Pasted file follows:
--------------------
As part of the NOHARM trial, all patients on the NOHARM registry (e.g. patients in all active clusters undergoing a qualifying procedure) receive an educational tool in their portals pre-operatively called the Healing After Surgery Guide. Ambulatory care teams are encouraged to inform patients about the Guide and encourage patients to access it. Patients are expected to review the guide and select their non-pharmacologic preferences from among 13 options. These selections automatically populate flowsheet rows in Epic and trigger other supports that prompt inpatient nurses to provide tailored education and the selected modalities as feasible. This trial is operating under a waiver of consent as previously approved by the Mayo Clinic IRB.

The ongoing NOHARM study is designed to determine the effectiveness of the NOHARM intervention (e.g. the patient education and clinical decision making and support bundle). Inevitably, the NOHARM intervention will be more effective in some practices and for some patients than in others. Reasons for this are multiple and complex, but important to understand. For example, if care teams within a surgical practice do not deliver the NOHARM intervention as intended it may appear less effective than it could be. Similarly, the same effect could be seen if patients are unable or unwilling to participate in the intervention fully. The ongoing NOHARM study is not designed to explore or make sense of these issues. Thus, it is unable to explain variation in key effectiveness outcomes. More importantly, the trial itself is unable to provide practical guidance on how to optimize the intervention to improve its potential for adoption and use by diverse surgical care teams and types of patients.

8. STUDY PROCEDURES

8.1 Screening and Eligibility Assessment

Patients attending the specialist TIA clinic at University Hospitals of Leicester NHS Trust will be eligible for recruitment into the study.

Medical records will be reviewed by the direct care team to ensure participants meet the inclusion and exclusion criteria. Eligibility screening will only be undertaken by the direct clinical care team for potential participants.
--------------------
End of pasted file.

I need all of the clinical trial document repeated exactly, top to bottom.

As part of the NOHARM trial, all patients on the NOHARM registry (e.g. patients in all active clusters undergoing a qualifying procedure) receive an educational tool in their portals pre-operatively called the Healing After Surgery Guide. Ambulatory care teams are encouraged to inform patients about the Guide and encourage patients to access it. Patients are expected to review the guide and select their non-pharmacologic preferences from among 13 options. These selections automatically populate flowsheet rows in Epic and trigger other supports that prompt inpatient nurses to provide tailored education and the selected modalities as feasible. This trial is operating under a waiver of consent as previously approved by the Mayo Clinic IRB.

The ongoing NOHARM study is designed to determine the effectiveness of the NOHARM intervention (e.g. the patient education and clinical decision making and support bundle). Inevitably, the NOHARM intervention will be more effective in some practices and for some patients than in others. Reasons for this are multiple and complex, but important to understand. For example, if care teams within a surgical practice do not deliver the NOHARM intervention as intended it may appear less effective than it could be. Similarly, the same effect could be seen if patients are unable or unwilling to participate in the intervention fully. The ongoing NOHARM study is not designed to explore or make sense of these issues. Thus, it is unable to explain variation in key effectiveness outcomes. More importantly, the trial itself is unable to provide practical guidance on how to optimize the intervention to improve its potential for adoption and use by diverse surgical care teams and types of patients.

8. STUDY PROCEDURES

8.1 Screening and Eligibility Assessment

Patients attending the specialist TIA clinic at University Hospitals of Leicester NHS Trust will be eligible for recruitment into the study.

Medical records will be reviewed by the direct care team to ensure participants meet the inclusion and exclusion criteria. Eligibility screening will only be undertaken by the direct clinical care team for potential participants.